|megpie71 (megpie71) wrote,|
@ 2008-06-16 15:12:00
|Current music:||"Hearts and Bones" - Paul Simon|
On Machines, Money and Ethics.
machine · n.
1 an apparatus using or applying mechanical power and having several parts, each with a definite function and together performing a particular task. Ø technical any device that transmits a force or directs its application.
2 an efficient and well-organized group of powerful people: the party machine.
3 a person who acts with the mechanical efficiency of a machine.
· v. make or operate on with a machine. Ø Brit. sew or make with a sewing machine.
– ORIGIN C16: from Fr., via L. from Doric Gk makhana (Gk mUkhanU, from mUkhos ‘contrivance’).
I've been reading a bit lately about the way that various companies have been behaving badly, and I've been trying to figure out why we're all so shocked each time it happens. I think it's because we've bought the advertising.
At the heart of it, a company, or an incorporated body such as a corporation, is a machine. It's a machine for making money for their shareholders. This is their primary purpose (particularly under US law). It isn't a machine for providing jobs. It isn't a machine for creating things. It isn't a machine for saving the world. No, it has one purpose: to make the shareholders money. This will be done in a variety of ways, but in all cases, the aim is to create the largest possible amount of money for the shareholders with the least possible money spent (efficiency).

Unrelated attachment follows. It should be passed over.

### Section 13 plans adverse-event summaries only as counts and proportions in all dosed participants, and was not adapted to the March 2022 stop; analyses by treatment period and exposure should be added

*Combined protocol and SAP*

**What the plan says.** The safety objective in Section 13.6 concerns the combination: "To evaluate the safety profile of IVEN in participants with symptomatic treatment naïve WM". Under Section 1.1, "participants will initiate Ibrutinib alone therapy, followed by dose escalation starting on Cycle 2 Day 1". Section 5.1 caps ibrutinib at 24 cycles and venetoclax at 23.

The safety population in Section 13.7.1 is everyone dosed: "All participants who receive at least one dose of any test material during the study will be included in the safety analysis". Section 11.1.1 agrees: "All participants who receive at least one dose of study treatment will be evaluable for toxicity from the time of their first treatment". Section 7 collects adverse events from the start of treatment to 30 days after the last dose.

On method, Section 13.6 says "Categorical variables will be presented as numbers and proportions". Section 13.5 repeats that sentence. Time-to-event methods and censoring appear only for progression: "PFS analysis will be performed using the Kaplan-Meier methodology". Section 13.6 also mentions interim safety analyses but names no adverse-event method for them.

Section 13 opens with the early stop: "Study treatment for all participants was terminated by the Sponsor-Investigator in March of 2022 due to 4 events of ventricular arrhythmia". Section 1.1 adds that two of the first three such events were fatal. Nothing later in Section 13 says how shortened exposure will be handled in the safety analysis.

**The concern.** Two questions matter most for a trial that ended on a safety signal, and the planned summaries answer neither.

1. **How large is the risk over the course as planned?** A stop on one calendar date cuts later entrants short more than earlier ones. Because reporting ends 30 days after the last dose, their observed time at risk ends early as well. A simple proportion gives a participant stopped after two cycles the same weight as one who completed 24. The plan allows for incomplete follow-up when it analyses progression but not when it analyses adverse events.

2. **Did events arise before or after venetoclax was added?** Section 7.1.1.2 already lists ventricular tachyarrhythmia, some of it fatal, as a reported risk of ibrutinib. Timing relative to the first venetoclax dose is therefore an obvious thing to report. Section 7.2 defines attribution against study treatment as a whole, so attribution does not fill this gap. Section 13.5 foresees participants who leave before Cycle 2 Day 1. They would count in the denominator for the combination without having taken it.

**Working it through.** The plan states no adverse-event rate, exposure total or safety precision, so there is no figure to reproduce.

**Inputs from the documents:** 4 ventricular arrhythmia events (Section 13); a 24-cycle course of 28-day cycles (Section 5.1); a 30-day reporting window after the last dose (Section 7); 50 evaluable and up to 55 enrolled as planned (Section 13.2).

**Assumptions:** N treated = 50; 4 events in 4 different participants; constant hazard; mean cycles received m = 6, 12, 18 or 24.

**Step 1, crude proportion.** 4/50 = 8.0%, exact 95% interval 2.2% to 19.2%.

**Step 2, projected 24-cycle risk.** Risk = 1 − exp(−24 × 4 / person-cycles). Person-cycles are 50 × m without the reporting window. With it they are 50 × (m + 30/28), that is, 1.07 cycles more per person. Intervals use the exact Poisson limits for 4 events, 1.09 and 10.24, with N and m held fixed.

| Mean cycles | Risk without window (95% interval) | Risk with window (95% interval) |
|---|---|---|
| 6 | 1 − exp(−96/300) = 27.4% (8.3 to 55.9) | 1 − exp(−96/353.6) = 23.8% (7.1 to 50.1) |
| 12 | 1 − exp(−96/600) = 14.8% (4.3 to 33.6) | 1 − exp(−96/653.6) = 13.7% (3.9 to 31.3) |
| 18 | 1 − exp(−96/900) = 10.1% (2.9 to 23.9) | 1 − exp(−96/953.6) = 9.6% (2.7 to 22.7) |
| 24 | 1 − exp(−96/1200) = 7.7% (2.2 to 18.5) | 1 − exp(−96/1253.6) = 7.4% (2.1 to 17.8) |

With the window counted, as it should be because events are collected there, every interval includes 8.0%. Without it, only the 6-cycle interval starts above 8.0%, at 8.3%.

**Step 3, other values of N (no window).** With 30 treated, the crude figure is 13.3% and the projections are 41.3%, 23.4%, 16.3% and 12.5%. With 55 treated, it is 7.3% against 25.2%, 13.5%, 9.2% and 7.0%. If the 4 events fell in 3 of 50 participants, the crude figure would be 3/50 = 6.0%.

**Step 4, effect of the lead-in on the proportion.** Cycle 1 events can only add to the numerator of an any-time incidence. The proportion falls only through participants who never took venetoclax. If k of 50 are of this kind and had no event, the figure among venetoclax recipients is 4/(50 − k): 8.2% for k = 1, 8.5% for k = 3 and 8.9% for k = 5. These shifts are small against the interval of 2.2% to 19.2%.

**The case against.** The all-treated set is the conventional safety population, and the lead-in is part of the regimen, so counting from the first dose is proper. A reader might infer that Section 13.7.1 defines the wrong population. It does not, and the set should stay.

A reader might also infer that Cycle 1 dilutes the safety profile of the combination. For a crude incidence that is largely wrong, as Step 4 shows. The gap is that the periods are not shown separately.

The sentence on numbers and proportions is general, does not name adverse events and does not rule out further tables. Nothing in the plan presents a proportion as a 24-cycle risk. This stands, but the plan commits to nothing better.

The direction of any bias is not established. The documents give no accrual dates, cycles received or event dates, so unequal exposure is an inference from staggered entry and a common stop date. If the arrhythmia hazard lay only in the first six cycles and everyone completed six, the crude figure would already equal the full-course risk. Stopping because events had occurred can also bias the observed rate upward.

The trick, therefore, is to make it more efficient for the machine to be used in an ethical manner than it is to be used in an unethical manner. This is what law, regulation, and other such contrivances are for. We cannot rely on the machine itself to behave in an ethical manner, because the machine is not bound by considerations of ethics. A computer can't make a judgement about what it's used to do; a hammer doesn't ask whether it's right to hit the nail. The machine doesn't care. The machine can't care. Even if people are components of the machine (as in a corporate environment) they are not allowed to let their emotional reactions affect the functioning of the machine.
Of course, the companies, as entities, are aware of the effect of people realising this in a wide-spread fashion. It would impact on their ability to make money for their shareholders. So the machines go to a lot of trouble to ensure we don't think of them as machines. They go to great lengths to create pseudo-human, or mega-human identities for themselves. They put things like "caring for customers" and "serving the community" in their mission statements, put out statements about their core values full of buzzwords and touchy-feely terms, make ostentatious donations to good causes, and do their best to make us think they're actually more interested in our personalities than our dollars.
But each time we see something like this, we need to be asking ourselves: how does this help them make more money? Never forget, the number one purpose of all corporate machines is to make money. It's the one thing which won't be put on the mission statements, or added into comments about core values, or even said out loud.
We don't expect our computers, televisions, toasters or refrigerators to care for us. They're machines.
We can't expect corporations to care for us as consumers, or as employees. They're machines too.